In the wake of Wednesday's on-camera shooting in Virginia, Evan Dickson posted the above meme on Twitter, in which a past National Rifle Association president says the "promiscuous toting" of guns should be "sharply restricted." The quote is accurate, and Frederick wasn't alone — for much of the 20th century, the NRA's leaders sympathized with and even supported gun control measures.
The story of how the NRA changed is best told in two excellent books, Osha Gray Davidson's Under Fire and Adam Winkler's Gunfight (which contains the Frederick quote). In the organization's earliest years, it was a riflery and sharpshooting club founded because some Union officers had been disappointed by their troops' lack of marksmanship during the Civil War. By the mid-20th century, it increasingly focused on hunting and sportsmen. Back then, the organization was large, but it wasn't particularly political — indeed, guns weren't really a matter of political controversy.
The '60s changed gun politics
In Winkler's telling, the high-profile assassinations and race riots of the 1960s led to the modern push for gun control. Many politicians began to blame the widespread availability of guns for this increasing violence, with President Lyndon Johnson, for instance, coming out in support of federal gun registration and licensing. In 1968, he ended up signing two compromise laws placing some restrictions on gun sales, which, while minor, were the first federal gun control laws since the era of Prohibition-related gang violence.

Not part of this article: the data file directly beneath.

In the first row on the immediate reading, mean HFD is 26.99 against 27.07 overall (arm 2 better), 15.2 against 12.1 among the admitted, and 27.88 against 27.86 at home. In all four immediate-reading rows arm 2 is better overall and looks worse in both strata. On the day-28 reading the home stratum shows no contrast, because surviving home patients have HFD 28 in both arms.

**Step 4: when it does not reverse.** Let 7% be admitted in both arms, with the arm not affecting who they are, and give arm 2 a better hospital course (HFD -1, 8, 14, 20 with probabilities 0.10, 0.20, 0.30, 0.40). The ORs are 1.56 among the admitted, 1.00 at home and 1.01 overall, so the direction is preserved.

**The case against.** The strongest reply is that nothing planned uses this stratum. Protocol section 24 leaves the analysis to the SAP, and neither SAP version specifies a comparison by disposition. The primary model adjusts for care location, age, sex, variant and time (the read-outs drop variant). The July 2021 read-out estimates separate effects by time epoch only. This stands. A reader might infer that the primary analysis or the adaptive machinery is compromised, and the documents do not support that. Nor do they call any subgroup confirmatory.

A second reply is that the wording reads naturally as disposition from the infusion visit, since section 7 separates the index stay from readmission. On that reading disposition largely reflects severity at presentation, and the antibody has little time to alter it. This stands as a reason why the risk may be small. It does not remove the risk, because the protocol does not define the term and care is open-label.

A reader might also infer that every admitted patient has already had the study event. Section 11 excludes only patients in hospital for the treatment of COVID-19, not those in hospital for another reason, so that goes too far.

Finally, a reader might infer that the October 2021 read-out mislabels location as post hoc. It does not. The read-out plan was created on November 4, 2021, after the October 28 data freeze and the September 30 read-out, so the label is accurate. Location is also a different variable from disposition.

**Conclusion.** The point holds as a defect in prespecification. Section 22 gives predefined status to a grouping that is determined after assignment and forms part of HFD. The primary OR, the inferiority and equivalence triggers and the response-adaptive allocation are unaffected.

And the NRA's leadership backed them.
But a backlash soon brewed among the group's rank and file. Some felt threatened by rising crime and wanted guns for protection. Others lived in low-crime rural areas and disdained gun restrictions as a pointless inconvenience. Still others nursed dark conspiracy theories that the government was plotting to take all their guns away. "It was the concept of gun control itself that they disliked, even hated," Davidson writes.
As the years went on, new gun control proposals kept coming, from both the federal government and the states. Yet the NRA's leaders seemed unconcerned — in 1976, they actually announced a plan to withdraw from political lobbying, move their headquarters out of DC, and refocus on hunting and sporting.
A 1977 revolt changed everything
That move sparked a backlash among the hard-liners, whose leader was Harlon Carter, who had headed the NRA's lobbying faction. Carter deeply believed that once the government started placing new restrictions on guns, it would never stop — and he found a great deal of support for his views among the NRA's members.
So at the NRA's May 1977 annual meeting, Carter mobilized the rank and file to push out the existing leadership, to install him instead, and to affirm that the NRA would continue to fight new gun control proposals. He won overwhelmingly, and his victory, as Davidson writes, "changed forever the face of the NRA," making it truly the "gun lobby" for the first time — the tireless lobbying group known today for advocating against even minor gun control measures.
Investigative reporters later unearthed that decades earlier, at the age of 17, Carter had been convicted for murder after shooting a Mexican teenager. They had gotten into an argument as Carter tried to find out who stole his family car, and Carter said the 15-year-old boy pulled a knife on him. (The conviction was later overturned on appeal because the jury hadn't been appropriately told to consider a self-defense argument.)